One of the most common and frustrating issues people experience on their vaping journey is the dreaded leaky tank.
First of all, to clear the air somewhat: ALL VAPES WILL PROBABLY LEAK AT LEAST ONCE. If this happens more than once, there’s chance that it could be an issue with the tank, the coil, the tanks o-rings, or one of many other annoying causes, with some tanks having more finicky rules to abide by.
Another thing to consider is that condensation is often misconstrued as leakage. Commonly seen in bottom airflow tanks, condensation occurs after almost every puff, as vapour will still slowly be produced for a second or two after the device is done firing. This vapour will generally fall down the chimney of the device and end up in the airflow chamber, where the colder metal will cause it to condense, often giving the appearance of a slow but steady leak. This is not a cause for concern. Just mop it up with a paper towel. Ideally, all vapers should have a supply of paper towels or a drip cloth.
If the situation is worse than one paper towel can deal with, simply wrap the air flows with a couple of paper towels, then blow through the device really hard while it’s switched off. This will force any excess juice out of the air flow holes, and hopefully prevent you losing any more e-liquid.
Being totally honest, if your device starts leaking, chances are really low that the device is faulty. It’s far more likely that there’s an issue with the coil or the device was set up incorrectly.
With that out of the way, let’s address the ways in which we can prevent ourselves falling victim to any leakages.
It’s important to pay attention when you’re doing anything with your vape. Above all, you should never have to force any part of your vape together, and it should be machined well enough that it will fit together smoothly. Forcing parts of your vape together can damage essential threading and o-rings, causing leakage.
Another factor in almost every tank is how tightly you screw the parts together. We already discussed not forcing your threads, and this is somewhat an extension of this. We generally say ‘finger tight’ when putting it together; basically, don’t take to it with a wrench. As usual, there are exceptions to the rule. An example of this would be the TFV8 line of tanks from Smok. With these tanks, I’d almost recommend taking a wrench to the coil when you’re screwing it into the base of your tank (I don’t actually recommend it, but make sure it’s tight at the base), while leaving it only just finger tight when you screw in the top half of your tank. This helps prevent leaking by allowing for the expansion and contraction of the device’s components over the course of use.
A general rule-of-thumb for installing coils is the bottom goes in first, and tends to want to be tighter than the top.
All tanks will expand and contract as you use them, which is generally why having them over-tight causes leaking.
Obviously, cracks in your glass, or large rips in your o-rings will easily cause leaking, and these parts should be replaced if they become damaged.
Another cause is coils that don’t have the standard screw-together design, stuff like the T18 or the T20-S, and the Nunchaku from Uwell. These all use a press-fit coil, one that is designed to be held in place by friction.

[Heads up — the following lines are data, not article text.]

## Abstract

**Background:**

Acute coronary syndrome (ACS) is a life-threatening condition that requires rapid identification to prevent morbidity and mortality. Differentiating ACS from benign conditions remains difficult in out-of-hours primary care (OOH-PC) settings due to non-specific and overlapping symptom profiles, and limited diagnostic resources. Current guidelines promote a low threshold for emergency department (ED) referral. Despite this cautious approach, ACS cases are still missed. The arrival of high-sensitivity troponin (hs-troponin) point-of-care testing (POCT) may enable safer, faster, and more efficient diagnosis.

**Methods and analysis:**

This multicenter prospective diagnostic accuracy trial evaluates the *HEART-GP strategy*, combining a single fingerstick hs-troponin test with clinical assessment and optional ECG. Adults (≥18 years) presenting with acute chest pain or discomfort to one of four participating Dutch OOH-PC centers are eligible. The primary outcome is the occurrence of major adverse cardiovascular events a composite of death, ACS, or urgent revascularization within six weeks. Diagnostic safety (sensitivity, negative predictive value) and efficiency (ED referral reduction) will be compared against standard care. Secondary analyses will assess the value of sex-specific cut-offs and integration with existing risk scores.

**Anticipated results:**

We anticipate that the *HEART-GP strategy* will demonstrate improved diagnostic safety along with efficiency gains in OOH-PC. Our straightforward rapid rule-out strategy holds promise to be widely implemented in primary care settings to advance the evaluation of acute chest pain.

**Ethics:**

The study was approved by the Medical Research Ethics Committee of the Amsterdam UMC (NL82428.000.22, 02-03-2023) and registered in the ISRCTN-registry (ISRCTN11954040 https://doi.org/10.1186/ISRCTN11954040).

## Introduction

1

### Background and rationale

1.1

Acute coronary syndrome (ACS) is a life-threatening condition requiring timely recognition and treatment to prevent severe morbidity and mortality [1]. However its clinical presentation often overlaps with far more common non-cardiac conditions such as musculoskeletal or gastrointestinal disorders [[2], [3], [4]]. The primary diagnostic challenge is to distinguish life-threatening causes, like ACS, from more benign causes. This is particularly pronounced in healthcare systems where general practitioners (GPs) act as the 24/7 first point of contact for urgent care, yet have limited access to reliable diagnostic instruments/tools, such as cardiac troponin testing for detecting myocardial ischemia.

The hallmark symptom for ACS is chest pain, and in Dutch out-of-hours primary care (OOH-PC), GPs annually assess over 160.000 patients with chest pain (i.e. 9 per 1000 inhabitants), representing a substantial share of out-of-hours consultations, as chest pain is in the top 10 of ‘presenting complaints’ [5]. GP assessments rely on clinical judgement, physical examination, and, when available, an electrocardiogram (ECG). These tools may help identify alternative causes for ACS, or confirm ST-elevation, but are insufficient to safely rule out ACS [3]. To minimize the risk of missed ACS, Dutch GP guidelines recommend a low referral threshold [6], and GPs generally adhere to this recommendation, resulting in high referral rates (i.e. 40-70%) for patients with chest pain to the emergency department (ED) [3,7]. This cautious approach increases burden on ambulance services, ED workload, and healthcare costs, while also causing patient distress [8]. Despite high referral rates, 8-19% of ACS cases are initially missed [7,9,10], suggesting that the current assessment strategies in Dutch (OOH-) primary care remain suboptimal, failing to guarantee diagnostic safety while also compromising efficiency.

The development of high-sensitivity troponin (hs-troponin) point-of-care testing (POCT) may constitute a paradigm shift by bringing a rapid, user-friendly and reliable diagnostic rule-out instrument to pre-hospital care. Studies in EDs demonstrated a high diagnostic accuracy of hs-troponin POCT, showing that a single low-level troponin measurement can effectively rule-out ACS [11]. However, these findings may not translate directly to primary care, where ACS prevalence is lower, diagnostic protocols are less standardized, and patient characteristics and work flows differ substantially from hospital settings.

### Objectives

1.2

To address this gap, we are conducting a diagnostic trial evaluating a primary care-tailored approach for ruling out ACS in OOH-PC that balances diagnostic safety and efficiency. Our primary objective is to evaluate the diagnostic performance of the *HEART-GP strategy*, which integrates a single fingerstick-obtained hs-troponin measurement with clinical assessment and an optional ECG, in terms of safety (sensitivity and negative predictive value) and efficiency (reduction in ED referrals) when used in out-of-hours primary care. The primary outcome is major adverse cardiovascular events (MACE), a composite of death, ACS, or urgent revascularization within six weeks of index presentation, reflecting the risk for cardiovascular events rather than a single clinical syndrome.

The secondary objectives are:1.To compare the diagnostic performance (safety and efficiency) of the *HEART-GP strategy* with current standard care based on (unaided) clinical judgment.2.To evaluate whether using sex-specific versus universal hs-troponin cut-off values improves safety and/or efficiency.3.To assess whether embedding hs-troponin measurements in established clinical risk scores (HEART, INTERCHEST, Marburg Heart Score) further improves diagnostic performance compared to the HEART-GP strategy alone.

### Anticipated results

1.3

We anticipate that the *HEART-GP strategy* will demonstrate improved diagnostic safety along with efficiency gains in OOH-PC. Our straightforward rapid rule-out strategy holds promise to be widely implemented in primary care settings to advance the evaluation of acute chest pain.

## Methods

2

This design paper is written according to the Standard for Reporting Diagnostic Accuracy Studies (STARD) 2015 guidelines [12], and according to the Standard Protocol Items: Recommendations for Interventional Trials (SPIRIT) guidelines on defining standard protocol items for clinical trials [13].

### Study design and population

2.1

I’ve often seen these press-fit coils cause issues for those who choose to set up their vape without any assistance, or who simply don’t pay enough attention one time when they install their coil.
If you’re a ‘techno-fear’ type, make sure you get a good tutorial on your vape (our staff will always offer one, and if you’re buying online, just look on Youtube), and take a photo of what your vape looks like when it’s properly set up. This reference will help you if you’re ever experiencing an issue.
While we’re somewhat talking about coils, they can be the reason your tank leaks too.
In most tanks, the coil (well, the wick in the coil) is the only thing holding the seal on the tank. Ergo, when the cotton in the coil degrades, which just happens over the course of regular use, it can cause your tank to leak. This is why it’s great to always have some replacement coils on hand, for troubleshooting any leaks. Similar to tanks, be careful with how tight your screw in your coils. Forcing too much can damage the smaller, more delicate threads on your coil.
An important thing to consider is that pretty much all tanks are pressurised to some degree. There is some physics magic that keeps them from leaking, and simply being aware of this will mean you’re less likely to treat your vape in a way that could cause it to leak. There’s a couple of things that relate to leaking and are caused by an imbalance in the pressure of your tank.
For example, when filling. When you fill your tank, make sure there’s at least a small air bubble left at the top of your tank. This can create a small low-pressure differential, and make it harder for your tank to leak.
If you’re someone who finds themself sucking really hard on their vape, but you’re not using an appropriately opened airflow, you may find that you’re pulling e-juice through the cotton, which will then leak down out of your airflow. Only drag as hard as your device is designed for.
If your vape starts leaking, don’t immediately assume that it’s broken, as there are so many parts on every vape, and so many ways we can accidentally throw the balance of the devices out.
If you can’t find a solution to your leaking with any of these tips, I would highly recommend the r/vaping101 forum on Reddit, simply post and ask your question, there’s usually at least one or two people who have encountered your issue, and potentially a fix.